Keeping domesticated animals as pets...cruel and unusual?

I have been pondering this question since entering into a discussion on this thread about declawing cats.

Is keeping an animal as a pet a cruel act? If we’re talking about a wild animal that is caught and kept in an artificial environment, it seems pretty clear that at least some people might find that cruel. But what about a domestic cat? Is that different? Is it okay if it is allowed outdoors to hunt and defend its territory?

It seems to me, though, that in feeding a cat prepared cat food, giving it a place to come in from the weather, vaccinating it against various diseases, and causing it to become accustomed to human contact, I have created an artificial environment that would seem to change the cat’s nature. Is this wrong?

Obviously, we aren’t going to find any sort of agreement here. Rather, I’m interested in where various people draw the line. If declawing is cruel, what about neutering? Is keeping a cat indoors cruel, even if it provides that cat with a longer and healthier life?

Long ago, I adopted two cats. These cats lived pretty good lives, but being outdoors does have its risks. One disappeared for three days once, and came crawling back home with the side of his face smashed in. He’d been hit my something small that took a triangular divot out of his cheek and blinded his eye. He recovered, and continued to catch birds one-eyed. The other had to see the vet several times for infections resulting from fights he got into.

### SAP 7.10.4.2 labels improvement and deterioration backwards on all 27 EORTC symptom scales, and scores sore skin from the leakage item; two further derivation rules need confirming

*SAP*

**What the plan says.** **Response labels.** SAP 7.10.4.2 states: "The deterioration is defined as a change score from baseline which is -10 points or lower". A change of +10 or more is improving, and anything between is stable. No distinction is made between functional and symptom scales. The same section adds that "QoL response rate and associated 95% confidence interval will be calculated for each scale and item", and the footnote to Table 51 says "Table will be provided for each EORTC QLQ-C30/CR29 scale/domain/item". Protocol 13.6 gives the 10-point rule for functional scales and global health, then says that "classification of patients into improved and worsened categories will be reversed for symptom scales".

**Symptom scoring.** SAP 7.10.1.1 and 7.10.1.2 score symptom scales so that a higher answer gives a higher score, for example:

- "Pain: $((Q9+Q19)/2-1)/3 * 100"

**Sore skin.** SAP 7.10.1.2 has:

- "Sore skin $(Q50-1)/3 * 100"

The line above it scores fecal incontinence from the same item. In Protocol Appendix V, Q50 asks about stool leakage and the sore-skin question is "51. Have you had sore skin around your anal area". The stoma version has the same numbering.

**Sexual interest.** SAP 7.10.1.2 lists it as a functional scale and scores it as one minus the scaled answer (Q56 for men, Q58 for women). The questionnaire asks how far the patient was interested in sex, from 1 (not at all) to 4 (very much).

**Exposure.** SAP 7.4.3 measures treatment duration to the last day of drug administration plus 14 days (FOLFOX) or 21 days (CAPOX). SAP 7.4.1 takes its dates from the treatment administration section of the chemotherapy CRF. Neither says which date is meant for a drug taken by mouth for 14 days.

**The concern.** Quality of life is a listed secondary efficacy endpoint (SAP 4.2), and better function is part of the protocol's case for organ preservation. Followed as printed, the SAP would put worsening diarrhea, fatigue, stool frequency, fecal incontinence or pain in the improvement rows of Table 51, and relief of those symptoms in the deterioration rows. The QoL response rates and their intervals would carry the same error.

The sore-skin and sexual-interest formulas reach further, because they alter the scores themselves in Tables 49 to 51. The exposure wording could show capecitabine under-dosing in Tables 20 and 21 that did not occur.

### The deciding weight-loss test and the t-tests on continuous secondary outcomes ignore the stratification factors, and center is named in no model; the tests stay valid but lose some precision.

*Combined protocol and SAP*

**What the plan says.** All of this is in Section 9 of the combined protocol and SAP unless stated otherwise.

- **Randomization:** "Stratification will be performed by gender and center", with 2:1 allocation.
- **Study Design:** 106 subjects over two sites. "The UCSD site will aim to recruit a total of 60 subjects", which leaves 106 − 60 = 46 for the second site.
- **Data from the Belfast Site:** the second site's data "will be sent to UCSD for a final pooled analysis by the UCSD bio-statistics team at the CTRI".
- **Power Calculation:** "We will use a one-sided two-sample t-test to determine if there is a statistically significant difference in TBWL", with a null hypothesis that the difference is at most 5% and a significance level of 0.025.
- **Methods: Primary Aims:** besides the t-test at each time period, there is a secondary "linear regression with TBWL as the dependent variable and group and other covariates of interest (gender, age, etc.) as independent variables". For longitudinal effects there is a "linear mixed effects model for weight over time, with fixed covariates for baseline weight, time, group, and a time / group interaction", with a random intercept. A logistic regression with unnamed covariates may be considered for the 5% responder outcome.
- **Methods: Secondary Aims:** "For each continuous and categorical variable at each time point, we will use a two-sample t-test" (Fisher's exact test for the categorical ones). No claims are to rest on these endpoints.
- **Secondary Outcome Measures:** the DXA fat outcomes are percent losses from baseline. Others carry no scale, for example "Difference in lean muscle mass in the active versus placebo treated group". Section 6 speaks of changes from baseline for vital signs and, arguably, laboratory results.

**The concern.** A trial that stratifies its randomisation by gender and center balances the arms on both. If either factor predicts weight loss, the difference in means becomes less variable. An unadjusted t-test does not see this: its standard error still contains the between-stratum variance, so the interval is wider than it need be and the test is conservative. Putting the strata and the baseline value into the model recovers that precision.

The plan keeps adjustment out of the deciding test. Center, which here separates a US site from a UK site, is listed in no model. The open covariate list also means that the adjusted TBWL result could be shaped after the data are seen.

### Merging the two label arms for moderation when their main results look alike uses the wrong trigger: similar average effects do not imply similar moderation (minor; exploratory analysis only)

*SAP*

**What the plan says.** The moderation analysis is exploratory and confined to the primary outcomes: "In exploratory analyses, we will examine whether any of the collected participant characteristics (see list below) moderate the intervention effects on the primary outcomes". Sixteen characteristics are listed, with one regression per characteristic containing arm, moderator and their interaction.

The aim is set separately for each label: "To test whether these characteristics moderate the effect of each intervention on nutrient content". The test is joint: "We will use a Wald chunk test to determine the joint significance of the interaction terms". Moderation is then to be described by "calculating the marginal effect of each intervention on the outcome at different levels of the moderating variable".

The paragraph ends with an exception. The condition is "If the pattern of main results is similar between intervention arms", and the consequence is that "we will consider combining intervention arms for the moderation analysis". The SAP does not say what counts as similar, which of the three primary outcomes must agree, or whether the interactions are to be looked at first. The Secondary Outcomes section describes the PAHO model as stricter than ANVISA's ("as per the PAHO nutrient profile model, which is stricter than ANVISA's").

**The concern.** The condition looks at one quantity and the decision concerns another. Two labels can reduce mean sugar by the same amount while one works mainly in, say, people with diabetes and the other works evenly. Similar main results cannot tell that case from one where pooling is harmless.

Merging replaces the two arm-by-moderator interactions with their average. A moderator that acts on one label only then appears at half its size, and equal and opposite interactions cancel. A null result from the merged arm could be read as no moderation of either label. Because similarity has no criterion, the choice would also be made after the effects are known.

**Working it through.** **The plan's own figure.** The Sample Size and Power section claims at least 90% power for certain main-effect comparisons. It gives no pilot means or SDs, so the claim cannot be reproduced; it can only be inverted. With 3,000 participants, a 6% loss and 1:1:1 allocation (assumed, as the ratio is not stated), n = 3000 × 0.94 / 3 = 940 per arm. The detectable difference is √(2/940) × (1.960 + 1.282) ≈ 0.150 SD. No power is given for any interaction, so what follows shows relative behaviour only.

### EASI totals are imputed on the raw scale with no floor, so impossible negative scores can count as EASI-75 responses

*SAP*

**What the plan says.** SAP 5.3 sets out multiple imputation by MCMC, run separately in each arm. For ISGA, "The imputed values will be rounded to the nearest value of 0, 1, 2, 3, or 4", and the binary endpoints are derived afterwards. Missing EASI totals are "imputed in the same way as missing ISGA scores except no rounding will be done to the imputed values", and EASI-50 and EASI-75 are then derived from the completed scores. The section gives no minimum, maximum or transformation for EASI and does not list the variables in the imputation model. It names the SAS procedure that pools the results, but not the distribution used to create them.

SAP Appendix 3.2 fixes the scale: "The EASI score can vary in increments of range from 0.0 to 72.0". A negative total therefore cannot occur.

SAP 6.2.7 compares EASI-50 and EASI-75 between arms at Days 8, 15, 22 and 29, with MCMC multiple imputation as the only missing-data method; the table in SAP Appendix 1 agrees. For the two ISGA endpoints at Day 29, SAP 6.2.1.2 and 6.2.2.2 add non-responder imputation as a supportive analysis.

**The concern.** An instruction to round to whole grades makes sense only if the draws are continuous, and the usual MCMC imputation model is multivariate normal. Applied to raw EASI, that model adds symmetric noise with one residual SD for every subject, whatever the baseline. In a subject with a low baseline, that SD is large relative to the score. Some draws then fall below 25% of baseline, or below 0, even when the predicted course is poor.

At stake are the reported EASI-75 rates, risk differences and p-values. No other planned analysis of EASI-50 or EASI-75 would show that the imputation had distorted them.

Even longer ago, my childhood pet was a cat. He was an outdoor cat until we moved. Our new house was on a busy street, not backed by woods as our previous home had been. At first, we kept him indoors. He spent a lot of time mewing at the windows. Eventually, my mom explained that she would let him outside after all, because even if it meant he died sooner, his life would be more pleasurable. He managed to survive town life; we moved to a more rural area, and he was eventually hit by a school bus when he became too blind and slow to get out of the way.

When we decided to adopt cats again a few years ago, it was with the understanding that we would not be able to allow them to go outside. (We live on the second floor of a 2-family and cannot use cat doors because we have a problem in our area with rabid raccoons.) I imagine that some people might say that we should simply not have adopted them, as we could not provide them with an adequate environment.

I am truly interested in people’s viewpoints on this issue. I hope that the discussion can remain civil and allow us to explore this complicated issue.

I started a thread like this a while ago (maybe I can dig it up). Basically, the consensus seemed to be that already domesticed animals (cats, dogs, tank-borne fish) are ok to keep whereas it is wrong to keep wild animals as pets. Lots of gray area here.

I apologize if this has already been thoroughly debated, Phobos. I did a search, and found that it had come up as a side issue in various threads (most of which seemed to degenerate into vegan-bashing) but didn’t find one that addressed if specifically. If you could find the link, I would greatly appreciate it.

here it is…

looking back at this thread, there wasn’t much discussion…maybe you can get more discussion out of this topic than I did

pldennison, who as we all know loves his animals, had a view on this that I liked. He essentially said that since we have domesticated animals for centuries, we have an obligation to care for them. He is correct that a good portion of the domesticated animals would be meat back in the wild, to my knowledge.